The "sound of silence" depicts anti-abortion protest

By Thomas Wilson

   A handful of anti-abortion protesters displaying placards and praying in silence lined the sidewalk along Hudson Drive across the street from Dr. Ed Perry's medical office on Wednesday morning.
   Many of the primarily Christian protesters feel that the practice of abortion, while legal, does not have a place in Elizabethton.
   "I want to see a change of heart by Dr. Perry," said Doug Hinshaw, associate pastor at Immanuel Baptist Church in Elizabethton. "We are going to try to get church members to come every morning to pray for at least an hour."
   Immanuel Baptist pastor Steve Witt serves as president of Abortion Alternatives Crisis Pregnancy Center in Elizabethton, but is on a missionary trip, according to Hinshaw who teaches the "I-40" ministry at the Elizabethton-Carter County Boys & Girls Club.
   Speaking with the Star on Wednesday, Perry declined to comment at length about the protest but did say he had no problem with citizens exercising their right to free assembly.
   "It's perfectly all right with me," he said. Perry said the abortions he performs at his office are minuscule in number compared to one year ago. The "occasional" abortion is performed at the office, he said. He said the protests were the first held outside his practice in several years.
   Perry recently sold his medical office on Rogosin Drive and leased space in Ashley Plaza on Hudson Drive. "I was thinking about quitting altogether," he said. "Now, I think I'm going to dig in my heels."
   Roughly 15 protesters silently prayed while holding signs reading "Abortion Hurts Women" and "Pray to End Abortion" on the sidewalk across the street from Perry's office on Wednesday morning. The protesters ranged from young children to local clergy members. The silent protest reflects the method of Life Chain -- a Christian organization that has developed new rules for protesting the legal medical procedure.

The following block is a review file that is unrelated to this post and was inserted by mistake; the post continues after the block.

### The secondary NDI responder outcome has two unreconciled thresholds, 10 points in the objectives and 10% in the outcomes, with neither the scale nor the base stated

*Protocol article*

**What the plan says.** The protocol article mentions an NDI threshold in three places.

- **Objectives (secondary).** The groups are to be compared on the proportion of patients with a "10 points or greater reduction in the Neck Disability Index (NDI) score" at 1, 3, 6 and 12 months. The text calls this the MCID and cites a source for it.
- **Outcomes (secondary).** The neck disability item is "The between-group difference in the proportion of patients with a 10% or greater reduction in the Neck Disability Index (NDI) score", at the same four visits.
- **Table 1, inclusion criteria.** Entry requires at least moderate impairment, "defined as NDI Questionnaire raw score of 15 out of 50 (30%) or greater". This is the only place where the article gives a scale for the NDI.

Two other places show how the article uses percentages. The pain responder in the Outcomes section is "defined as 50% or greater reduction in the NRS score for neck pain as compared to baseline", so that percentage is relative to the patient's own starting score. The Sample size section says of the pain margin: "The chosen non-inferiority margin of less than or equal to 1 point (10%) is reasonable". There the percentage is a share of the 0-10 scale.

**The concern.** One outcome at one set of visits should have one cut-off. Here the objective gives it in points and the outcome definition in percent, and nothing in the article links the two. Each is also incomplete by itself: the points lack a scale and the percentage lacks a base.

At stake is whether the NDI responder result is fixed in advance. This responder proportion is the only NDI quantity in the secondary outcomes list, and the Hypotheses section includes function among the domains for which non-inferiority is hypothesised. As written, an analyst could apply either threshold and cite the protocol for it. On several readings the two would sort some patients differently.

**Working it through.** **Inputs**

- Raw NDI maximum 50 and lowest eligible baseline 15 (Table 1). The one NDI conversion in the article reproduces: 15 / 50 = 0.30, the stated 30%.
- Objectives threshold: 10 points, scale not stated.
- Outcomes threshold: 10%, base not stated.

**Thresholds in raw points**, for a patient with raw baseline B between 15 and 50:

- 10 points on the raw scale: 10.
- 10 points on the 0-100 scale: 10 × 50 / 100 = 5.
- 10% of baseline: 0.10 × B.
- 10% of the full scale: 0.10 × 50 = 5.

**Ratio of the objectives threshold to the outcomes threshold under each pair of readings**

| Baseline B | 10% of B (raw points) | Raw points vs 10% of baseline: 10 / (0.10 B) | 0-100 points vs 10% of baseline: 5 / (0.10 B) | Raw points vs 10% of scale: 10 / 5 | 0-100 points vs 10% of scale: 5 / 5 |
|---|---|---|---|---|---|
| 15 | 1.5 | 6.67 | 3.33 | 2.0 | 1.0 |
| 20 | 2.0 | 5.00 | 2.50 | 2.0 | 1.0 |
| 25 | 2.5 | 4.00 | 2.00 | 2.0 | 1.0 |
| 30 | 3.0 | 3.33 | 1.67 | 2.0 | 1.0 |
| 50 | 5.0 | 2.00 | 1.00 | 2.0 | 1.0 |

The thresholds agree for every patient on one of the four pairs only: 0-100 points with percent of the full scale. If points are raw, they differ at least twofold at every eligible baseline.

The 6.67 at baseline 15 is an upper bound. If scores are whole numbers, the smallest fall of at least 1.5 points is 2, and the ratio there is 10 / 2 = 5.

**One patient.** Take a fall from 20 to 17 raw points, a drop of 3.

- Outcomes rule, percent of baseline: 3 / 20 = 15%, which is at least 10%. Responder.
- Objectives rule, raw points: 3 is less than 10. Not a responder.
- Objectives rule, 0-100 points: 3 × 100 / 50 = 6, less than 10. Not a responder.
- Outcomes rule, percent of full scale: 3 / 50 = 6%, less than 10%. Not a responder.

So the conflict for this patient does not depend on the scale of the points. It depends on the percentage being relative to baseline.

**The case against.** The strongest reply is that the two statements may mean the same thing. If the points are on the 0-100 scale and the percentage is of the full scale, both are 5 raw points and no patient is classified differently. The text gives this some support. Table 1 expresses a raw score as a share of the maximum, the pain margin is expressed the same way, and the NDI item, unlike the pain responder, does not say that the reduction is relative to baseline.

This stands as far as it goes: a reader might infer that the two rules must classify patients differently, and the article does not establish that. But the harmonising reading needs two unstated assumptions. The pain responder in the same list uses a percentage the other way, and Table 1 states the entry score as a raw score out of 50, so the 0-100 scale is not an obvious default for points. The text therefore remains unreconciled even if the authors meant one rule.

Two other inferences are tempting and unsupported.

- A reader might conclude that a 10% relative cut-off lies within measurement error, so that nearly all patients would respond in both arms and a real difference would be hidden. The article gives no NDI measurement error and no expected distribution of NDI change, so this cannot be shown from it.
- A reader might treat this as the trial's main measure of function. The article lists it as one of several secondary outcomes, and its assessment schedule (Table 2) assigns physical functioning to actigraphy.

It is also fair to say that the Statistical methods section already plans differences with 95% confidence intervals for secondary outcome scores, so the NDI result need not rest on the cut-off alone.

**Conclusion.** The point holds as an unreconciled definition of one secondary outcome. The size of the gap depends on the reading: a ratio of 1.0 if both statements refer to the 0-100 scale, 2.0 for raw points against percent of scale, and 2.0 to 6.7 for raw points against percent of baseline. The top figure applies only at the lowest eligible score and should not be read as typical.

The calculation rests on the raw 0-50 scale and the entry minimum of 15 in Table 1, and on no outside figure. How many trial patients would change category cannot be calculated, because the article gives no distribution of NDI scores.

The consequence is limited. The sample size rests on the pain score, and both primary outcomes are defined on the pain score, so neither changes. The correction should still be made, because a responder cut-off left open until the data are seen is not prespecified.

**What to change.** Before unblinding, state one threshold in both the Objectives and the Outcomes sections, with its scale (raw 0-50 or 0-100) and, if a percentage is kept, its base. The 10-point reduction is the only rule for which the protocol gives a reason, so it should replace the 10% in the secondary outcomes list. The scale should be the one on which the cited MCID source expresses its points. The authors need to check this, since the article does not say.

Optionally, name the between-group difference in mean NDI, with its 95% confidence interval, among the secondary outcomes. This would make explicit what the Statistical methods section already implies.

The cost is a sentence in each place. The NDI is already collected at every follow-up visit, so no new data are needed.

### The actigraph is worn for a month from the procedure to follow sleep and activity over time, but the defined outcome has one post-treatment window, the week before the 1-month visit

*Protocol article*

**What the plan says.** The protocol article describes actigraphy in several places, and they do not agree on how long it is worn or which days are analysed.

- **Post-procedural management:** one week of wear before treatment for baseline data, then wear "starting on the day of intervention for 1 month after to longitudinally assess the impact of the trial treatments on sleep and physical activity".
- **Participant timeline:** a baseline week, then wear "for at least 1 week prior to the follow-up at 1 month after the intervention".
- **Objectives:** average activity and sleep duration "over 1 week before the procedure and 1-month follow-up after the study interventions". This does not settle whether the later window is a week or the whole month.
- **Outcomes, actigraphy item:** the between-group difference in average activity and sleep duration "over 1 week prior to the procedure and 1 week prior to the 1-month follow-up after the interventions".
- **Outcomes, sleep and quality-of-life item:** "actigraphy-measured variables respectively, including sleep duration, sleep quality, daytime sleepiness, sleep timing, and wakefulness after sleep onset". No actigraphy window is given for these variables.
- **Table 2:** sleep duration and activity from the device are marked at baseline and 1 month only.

"We believe in the sanctity of life ... that every human has a right to life no matter how small they are," said Tony Trott, pastor of Union Hill Freewill Baptist Church in Elizabethton. "We are out here to let people know that abortion is murder."
   Trott said he and his family moved to Elizabethton around 18 months ago from Sumpter, S.C. where the right-to-life movement has a large following. Life Chain advocates peaceful and prayerful protest at clinics where abortions are performed.
   "It is more dependent on prayer and show of consensus in changing the way we do things a little bit," said Trott.
   During the 1980s and 1990s, anti-abortion protesters frequently clashed with abortion rights advocates and police during attempts by protesters to block access to abortion clinics. Legislation entitled the "Freedom of Access to Clinics Entrance" was enacted in 1994 making any use of force or blocking an abortion clinic a federal offense.
   The National Organization of Women filed lawsuits against anti-abortion groups including Operation Rescue alleging the groups had violated statutes of the Racketeering and Interstate Commerce (RICO) -- a federal criminal conspiracy law created to prosecute organized crime -- by conspiring to shut down the abortion industry nationwide.
   The cases were consolidated into Scheidler v. National Organization for Women and Operation Rescue v. National Organization for Women. In October 2001, the U.S. Court of Appeals for the Seventh Circuit ruled that RICO could be applied to anti-abortion protesters. That ruling was overturned in an 8-1 decision handed down by the U.S. Supreme Court on Feb. 26, 2003 after protesters appealed the ruling. Justice John Paul Stevens wrote the dissenting opinion.
   The Supreme Court's majority opinion ruled members of Operation Rescue and other plaintiffs did not commit extortion because they did not "obtain" property from respondents. The court's opinion cited two codes defining extortion as the "obtaining of property from another."
   "It is undisputed that petitioners interfered with, disrupted, and in some instances completely deprived respondents of their ability to exercise their property rights," Rehnquist wrote in the court's opinion. However, the court found that even when the organization's acts of interference and disruption achieved their ultimate goal of shutting down an abortion clinic, such acts " ... did not constitute extortion because petitioners did not 'obtain' respondents' property ...", according to the decision.